I understand that you are of the opinion that rape jokes are not funny – though I would argue that your actual opinion, whether you realize it or not, is (much like Ms. Carpentier states) that you are of the opinion that _this particular rape joke_ is not funny.  But I would be willing to wager that if you heard a rape joke a year from now when this particular debate about Daniel Tosh isn’t quite as relevant and you’re not thinking about that specific joke on any level other than “it’s a joke,” you could very well find it funny.  When I discussed this issue with my fiance, who works for a non-profit national womans’ advocacy group, she initially took the position that there is no such thing as a funny rape joke — there couldn’t possibly be a funny rape joke! — until I pointed out that, six months ago, she laughed hysterically while watching a scene in the Book of Mormon that involved raping a baby with AIDS.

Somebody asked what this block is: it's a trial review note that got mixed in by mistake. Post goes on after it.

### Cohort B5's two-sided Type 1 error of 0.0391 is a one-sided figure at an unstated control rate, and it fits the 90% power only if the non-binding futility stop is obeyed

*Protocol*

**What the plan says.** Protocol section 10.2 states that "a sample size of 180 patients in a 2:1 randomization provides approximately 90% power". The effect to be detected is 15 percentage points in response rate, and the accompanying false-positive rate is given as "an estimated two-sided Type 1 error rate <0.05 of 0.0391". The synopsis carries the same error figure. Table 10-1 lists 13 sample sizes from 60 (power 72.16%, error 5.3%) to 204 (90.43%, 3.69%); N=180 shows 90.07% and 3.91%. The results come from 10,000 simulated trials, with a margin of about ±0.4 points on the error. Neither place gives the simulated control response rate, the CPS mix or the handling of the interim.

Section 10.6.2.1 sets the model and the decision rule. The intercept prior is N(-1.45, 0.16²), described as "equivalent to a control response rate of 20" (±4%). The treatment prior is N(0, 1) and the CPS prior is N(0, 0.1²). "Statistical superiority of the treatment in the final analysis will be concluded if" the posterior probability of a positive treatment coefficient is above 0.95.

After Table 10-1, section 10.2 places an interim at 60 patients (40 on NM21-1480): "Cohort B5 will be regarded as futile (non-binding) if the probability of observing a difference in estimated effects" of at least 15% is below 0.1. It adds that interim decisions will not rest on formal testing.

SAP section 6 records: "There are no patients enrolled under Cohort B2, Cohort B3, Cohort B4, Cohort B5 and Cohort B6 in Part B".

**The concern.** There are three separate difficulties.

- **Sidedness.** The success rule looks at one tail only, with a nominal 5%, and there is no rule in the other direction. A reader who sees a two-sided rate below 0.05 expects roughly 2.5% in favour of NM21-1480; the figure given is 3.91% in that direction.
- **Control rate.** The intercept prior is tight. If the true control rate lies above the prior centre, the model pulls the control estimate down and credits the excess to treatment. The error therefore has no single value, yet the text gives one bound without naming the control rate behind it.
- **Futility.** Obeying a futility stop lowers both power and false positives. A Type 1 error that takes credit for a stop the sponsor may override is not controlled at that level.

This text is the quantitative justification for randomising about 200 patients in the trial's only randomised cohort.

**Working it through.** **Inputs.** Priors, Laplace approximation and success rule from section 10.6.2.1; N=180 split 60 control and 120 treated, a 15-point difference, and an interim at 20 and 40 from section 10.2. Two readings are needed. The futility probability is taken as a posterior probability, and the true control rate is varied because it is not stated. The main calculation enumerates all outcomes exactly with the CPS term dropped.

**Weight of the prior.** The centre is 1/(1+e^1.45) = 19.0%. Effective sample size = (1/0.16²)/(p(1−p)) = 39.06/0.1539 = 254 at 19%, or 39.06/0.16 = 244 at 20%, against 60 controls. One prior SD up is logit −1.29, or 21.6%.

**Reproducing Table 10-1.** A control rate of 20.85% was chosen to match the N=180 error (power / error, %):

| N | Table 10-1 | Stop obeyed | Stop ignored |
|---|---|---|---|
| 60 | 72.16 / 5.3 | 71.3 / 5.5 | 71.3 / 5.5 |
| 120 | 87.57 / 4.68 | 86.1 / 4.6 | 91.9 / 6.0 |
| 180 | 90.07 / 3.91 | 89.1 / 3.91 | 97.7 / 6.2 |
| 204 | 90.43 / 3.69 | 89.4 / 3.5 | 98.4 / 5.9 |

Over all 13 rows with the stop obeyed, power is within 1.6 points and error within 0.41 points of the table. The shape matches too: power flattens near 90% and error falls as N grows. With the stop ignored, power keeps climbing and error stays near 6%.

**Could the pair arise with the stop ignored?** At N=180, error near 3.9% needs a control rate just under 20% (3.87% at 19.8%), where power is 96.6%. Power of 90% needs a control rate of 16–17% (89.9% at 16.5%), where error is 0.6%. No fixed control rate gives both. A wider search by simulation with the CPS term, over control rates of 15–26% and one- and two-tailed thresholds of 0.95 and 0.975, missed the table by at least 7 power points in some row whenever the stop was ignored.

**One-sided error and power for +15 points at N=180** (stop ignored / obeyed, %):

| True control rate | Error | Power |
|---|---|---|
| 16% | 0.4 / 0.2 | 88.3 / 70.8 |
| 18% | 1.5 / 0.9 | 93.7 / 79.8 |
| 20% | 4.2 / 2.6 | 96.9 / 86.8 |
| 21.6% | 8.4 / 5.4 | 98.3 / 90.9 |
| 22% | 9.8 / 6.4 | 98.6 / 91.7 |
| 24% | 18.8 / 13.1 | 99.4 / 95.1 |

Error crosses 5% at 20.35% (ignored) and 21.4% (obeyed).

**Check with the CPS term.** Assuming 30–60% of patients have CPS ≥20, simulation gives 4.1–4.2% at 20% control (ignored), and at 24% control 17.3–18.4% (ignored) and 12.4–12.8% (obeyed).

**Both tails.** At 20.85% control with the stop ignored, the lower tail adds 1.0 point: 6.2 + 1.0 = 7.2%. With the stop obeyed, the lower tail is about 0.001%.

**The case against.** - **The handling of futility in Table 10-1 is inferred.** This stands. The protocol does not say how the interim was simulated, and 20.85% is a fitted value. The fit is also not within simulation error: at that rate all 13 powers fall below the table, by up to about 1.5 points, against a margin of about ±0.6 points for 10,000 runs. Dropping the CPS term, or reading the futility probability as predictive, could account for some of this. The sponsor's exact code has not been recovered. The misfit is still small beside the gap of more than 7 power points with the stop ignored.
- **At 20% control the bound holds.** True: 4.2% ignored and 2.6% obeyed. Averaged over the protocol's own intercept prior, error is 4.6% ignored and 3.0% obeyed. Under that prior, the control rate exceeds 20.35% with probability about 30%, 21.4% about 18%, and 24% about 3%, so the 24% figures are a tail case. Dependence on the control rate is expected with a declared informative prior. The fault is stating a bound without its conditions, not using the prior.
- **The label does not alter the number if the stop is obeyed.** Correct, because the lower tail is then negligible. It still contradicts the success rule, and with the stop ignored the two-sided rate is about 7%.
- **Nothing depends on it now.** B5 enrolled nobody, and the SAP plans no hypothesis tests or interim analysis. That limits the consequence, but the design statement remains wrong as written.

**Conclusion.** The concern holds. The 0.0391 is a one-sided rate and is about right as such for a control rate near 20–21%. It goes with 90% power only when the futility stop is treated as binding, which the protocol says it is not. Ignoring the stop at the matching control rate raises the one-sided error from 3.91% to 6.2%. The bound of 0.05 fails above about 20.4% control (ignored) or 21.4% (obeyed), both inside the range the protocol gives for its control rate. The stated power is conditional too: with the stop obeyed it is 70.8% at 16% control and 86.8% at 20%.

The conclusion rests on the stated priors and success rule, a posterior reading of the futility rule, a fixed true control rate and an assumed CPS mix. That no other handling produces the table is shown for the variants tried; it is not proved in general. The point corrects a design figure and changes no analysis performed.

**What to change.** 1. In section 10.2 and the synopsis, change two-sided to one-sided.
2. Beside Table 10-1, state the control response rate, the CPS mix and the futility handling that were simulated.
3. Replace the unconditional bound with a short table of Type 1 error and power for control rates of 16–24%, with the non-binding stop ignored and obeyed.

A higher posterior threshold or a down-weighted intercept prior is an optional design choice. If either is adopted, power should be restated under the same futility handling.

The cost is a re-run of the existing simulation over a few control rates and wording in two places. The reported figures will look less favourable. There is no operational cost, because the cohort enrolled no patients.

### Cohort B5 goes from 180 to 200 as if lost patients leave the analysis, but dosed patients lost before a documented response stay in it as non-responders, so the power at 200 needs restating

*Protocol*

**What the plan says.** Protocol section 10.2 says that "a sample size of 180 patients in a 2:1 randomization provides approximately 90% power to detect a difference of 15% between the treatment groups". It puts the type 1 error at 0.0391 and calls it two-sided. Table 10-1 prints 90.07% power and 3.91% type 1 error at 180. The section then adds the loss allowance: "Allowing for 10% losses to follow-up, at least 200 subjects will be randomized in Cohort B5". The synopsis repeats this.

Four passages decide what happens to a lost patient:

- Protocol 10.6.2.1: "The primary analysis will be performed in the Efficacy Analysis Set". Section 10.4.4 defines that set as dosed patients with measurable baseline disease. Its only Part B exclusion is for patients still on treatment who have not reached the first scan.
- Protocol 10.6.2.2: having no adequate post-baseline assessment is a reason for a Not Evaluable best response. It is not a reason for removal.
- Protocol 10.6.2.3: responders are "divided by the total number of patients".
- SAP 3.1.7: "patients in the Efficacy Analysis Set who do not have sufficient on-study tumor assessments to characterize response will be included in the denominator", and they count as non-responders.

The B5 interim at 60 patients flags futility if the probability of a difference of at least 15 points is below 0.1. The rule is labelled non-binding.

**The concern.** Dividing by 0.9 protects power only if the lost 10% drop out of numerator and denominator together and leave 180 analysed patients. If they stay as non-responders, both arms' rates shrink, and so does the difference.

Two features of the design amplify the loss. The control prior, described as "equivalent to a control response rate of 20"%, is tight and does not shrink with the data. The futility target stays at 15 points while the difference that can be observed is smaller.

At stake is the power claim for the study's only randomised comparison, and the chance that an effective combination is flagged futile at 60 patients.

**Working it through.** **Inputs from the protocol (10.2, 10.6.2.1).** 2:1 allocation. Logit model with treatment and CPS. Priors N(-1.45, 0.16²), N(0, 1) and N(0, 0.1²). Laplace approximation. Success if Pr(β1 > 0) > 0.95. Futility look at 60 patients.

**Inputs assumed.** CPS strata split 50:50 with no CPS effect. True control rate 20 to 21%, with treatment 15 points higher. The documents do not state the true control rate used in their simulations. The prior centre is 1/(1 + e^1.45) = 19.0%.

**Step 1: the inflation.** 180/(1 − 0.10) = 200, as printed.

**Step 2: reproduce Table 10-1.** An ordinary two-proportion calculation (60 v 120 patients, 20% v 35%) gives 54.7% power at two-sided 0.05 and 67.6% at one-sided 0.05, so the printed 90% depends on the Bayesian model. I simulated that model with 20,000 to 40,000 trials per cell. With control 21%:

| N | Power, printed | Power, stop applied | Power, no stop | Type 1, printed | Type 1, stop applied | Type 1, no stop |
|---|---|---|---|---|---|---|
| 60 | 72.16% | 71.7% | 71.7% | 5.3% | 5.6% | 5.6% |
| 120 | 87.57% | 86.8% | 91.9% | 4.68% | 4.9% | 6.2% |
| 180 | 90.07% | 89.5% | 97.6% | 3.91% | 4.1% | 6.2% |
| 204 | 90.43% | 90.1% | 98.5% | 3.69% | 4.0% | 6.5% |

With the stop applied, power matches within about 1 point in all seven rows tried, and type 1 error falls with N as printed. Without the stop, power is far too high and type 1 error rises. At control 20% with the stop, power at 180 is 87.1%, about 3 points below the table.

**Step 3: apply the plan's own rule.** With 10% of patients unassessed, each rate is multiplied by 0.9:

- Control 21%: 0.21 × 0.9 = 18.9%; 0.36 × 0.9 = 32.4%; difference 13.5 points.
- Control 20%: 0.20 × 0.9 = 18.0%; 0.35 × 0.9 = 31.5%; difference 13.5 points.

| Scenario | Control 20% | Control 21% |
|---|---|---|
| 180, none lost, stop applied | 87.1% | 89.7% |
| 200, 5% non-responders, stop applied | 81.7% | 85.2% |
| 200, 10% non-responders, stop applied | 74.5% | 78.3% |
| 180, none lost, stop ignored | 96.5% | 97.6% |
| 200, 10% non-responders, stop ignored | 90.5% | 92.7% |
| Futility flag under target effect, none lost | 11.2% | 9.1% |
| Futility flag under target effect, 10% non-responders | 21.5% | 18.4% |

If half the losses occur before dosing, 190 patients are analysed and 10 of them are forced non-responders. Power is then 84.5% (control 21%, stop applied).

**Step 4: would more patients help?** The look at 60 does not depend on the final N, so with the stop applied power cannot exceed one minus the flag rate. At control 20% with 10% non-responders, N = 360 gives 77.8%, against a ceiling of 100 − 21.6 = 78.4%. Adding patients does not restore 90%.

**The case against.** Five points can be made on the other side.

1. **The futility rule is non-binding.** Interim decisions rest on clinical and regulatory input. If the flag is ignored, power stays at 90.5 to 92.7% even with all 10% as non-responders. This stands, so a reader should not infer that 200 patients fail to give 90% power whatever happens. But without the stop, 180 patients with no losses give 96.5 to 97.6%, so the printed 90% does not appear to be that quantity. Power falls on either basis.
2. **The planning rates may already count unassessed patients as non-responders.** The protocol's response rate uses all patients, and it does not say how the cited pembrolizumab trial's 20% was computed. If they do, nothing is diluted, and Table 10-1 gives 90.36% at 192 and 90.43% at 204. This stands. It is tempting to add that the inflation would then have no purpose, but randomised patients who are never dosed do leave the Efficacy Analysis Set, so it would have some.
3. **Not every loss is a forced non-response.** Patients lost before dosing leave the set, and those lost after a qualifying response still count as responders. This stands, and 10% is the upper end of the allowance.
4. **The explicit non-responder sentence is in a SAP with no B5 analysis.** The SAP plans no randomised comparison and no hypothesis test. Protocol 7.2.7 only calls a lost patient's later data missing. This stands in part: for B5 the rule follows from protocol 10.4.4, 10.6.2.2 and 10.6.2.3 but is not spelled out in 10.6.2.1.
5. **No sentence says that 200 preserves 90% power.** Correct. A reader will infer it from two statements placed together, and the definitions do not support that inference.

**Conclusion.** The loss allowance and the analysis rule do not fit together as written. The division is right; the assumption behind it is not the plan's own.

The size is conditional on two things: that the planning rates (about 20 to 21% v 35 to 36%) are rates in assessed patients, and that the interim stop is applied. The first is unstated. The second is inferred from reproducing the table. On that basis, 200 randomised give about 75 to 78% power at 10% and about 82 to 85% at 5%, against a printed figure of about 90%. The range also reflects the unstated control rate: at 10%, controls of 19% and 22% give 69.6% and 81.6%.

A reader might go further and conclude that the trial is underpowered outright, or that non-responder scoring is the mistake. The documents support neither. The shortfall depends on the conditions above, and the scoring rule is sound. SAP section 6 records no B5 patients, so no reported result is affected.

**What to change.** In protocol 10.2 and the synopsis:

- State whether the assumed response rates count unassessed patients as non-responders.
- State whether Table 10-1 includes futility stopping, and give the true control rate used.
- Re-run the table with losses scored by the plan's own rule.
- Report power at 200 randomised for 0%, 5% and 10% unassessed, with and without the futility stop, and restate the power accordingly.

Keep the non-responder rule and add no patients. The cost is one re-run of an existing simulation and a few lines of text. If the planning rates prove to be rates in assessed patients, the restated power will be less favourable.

But I digress.  Going back to my original thought, I understand that you are of the opinion that rape is simply too horrible to be funny.  I have a solution to you: don’t laugh when a comedian makes a joke about rape.  But at the same time, please do not stand on a pedestal and tell the rest of us what we should or should not find funny.  I am Jewish.  I personally know people who survived the Holocaust.  I personally know many people who lost family in the Holocaust.  And yet, when I recently heard Louis CK say, “Now, let’s get back to what’s really important: killing the Jews,” I laughed out loud.  And knowing at least some of those Holocaust survivors as I do, I’m fairly confident some of them would have at least chuckled at the line, too.